Formerly a full-time teacher, Jennifer Eddins decided the time was right to slow down and spend more time with her family.
My mom ended up getting into teaching, and she taught for 35 years. She started the Allied Health Science program in Gaston County (where the family eventually settled). At the time, it was called Career Technical Education and the courses were taken by high school students who were interested in working in the medical field. My dad eventually left business and returned to teaching. Actually, I did not want to be a teacher. I loved to read and write, and I knew that was my skill. I wanted to major in journalism or communications, but my high school counselor talked me out of that, saying it was for ‘dumb blondes.’ He told me to major in English.
While in college (at N.C. State), I realized I would probably have to be a teacher. But in the second semester of my junior year, I visited a high school and observed a teacher. I saw how hard the teacher was working and how disrespectful the students were to her. It was horrible. I said to myself, ‘Heck no, this isn’t for me.’ So I did not student teach, and when I graduated, I went to work in the business world. Then I had Harrison (oldest daughter) and realized a teaching schedule would allow me more time with her. I began teaching and was lateral entry.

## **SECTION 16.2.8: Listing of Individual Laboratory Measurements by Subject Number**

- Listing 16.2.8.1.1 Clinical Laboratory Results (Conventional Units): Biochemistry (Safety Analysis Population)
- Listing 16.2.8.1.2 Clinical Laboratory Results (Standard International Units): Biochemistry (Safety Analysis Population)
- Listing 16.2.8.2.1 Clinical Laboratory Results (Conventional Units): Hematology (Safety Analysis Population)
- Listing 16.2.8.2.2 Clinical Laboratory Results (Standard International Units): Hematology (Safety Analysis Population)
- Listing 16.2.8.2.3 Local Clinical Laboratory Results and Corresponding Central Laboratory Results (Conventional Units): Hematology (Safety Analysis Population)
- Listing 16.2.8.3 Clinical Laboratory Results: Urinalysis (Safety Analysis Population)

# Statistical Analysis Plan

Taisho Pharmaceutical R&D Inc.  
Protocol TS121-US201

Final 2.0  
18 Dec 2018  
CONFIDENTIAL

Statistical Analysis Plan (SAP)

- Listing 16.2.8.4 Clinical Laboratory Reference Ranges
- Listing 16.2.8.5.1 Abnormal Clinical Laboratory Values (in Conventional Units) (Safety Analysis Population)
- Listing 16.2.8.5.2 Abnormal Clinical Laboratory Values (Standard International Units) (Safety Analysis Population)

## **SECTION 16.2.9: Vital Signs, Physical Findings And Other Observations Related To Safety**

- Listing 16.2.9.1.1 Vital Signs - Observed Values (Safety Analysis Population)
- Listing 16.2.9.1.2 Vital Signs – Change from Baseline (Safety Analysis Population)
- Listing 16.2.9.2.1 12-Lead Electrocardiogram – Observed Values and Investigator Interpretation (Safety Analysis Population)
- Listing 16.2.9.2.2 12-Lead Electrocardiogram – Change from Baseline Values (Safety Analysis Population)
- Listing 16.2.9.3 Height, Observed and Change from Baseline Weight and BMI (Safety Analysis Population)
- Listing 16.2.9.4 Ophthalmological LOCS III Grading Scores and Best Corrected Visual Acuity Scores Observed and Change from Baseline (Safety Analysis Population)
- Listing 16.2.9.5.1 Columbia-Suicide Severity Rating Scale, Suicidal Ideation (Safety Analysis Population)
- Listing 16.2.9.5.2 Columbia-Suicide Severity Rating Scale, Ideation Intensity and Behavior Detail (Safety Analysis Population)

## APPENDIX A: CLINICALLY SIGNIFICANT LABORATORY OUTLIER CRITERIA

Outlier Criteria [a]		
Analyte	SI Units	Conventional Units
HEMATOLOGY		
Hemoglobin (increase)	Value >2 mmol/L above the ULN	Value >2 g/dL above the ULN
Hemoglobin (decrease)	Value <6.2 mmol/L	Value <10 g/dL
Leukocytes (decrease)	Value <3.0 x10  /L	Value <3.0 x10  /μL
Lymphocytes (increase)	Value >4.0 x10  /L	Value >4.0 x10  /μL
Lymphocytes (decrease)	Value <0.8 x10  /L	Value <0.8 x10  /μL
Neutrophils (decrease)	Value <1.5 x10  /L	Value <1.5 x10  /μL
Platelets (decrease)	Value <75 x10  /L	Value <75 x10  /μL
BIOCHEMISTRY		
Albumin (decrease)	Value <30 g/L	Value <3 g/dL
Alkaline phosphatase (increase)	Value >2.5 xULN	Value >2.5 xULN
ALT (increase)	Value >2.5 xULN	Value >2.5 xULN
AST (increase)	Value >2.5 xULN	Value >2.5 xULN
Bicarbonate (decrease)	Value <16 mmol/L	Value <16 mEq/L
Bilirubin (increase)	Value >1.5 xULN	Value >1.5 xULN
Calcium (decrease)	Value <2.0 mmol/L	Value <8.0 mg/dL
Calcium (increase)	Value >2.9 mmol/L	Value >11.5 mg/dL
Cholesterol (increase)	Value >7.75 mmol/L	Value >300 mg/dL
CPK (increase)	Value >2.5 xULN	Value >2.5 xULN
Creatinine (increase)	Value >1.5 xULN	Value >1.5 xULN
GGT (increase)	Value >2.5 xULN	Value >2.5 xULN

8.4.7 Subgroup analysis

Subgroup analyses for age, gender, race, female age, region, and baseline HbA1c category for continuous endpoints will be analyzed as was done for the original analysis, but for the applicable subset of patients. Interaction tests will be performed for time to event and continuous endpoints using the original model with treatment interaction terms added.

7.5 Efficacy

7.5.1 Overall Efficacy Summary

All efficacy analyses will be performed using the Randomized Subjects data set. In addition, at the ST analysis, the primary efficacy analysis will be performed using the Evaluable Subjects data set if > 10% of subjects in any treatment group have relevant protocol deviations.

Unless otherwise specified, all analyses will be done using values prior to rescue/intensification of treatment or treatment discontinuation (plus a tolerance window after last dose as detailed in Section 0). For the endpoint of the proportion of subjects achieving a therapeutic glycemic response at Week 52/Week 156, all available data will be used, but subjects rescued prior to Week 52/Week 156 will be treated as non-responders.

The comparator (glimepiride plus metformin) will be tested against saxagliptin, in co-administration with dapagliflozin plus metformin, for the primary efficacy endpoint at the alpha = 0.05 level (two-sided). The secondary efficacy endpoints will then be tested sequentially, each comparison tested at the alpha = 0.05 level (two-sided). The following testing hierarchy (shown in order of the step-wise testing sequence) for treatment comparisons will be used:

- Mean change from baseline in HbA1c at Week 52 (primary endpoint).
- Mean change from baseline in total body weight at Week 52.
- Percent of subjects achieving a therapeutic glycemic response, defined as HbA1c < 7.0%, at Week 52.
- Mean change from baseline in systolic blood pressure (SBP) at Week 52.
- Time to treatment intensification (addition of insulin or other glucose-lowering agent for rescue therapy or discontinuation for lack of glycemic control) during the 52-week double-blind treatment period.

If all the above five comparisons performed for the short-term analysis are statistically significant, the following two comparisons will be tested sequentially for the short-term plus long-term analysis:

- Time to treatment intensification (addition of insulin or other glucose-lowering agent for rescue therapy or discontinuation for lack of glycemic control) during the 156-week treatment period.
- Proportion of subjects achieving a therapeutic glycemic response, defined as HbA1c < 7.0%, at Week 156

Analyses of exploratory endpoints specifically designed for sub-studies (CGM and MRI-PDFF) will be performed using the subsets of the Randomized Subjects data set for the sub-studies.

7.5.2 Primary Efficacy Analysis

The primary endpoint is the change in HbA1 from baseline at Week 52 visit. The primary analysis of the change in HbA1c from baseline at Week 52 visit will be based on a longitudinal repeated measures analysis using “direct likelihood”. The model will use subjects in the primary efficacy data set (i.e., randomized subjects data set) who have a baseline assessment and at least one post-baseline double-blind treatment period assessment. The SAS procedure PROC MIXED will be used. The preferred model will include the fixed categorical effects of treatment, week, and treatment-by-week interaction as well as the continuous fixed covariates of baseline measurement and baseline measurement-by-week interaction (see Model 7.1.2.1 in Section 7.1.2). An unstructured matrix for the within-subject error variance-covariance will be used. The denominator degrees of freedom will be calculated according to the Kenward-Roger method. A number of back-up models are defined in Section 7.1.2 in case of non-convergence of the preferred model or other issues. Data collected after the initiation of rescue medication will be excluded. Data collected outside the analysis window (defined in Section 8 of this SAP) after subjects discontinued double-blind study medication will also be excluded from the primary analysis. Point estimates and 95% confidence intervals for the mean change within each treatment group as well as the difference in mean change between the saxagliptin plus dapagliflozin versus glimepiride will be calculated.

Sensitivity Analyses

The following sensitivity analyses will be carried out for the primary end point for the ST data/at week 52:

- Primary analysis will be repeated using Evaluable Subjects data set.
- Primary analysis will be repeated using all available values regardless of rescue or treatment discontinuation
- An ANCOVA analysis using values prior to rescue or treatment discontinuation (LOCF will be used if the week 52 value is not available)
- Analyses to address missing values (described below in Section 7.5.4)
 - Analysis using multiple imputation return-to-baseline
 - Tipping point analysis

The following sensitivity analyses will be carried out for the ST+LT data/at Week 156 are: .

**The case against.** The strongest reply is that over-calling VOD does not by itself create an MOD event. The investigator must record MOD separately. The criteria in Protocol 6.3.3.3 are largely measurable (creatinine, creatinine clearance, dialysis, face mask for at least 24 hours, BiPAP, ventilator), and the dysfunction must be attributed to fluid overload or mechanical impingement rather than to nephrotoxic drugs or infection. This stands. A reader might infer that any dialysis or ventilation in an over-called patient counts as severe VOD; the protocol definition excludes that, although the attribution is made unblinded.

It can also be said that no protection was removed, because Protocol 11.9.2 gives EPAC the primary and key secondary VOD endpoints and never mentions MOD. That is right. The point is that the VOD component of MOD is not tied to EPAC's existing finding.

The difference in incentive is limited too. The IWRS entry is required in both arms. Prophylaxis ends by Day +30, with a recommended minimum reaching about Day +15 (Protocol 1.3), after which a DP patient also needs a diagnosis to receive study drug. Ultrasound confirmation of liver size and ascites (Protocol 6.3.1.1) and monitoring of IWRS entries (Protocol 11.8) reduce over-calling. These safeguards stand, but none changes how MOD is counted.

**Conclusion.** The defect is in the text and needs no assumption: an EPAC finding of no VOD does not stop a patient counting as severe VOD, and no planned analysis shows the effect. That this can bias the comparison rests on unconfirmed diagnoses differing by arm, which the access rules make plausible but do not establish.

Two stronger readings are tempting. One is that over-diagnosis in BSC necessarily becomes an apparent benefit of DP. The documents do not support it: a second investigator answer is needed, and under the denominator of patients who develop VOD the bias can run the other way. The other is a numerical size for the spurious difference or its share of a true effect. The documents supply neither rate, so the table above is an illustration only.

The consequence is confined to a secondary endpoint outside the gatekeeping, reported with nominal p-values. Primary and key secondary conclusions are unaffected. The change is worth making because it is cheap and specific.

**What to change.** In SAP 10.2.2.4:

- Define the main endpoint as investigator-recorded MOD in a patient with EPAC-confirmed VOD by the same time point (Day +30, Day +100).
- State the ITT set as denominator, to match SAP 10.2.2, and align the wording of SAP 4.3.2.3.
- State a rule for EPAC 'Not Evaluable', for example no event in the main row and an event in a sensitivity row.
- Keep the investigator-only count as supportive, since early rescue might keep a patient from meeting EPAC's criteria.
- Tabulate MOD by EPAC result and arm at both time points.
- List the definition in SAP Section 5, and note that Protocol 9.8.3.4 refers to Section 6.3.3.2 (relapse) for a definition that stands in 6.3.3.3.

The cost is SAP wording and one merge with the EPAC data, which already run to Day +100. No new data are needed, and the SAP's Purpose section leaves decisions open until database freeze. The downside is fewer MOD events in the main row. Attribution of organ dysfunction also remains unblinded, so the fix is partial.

I still teach, because I sub for Wake County schools. Gary McConkey talked to me about helping him with PEG Media (programming for the towns of Knightdale, Garner and Clayton). He needed someone who understands education and all the jargon, so I write scripts and interview and spend time in the schools working on education stories. My goal is to show how hard teachers work. I really don’t think most people realize the time and effort that goes into teaching, and it gives me a chance to highlight eastern Wake County and all the great things going on here.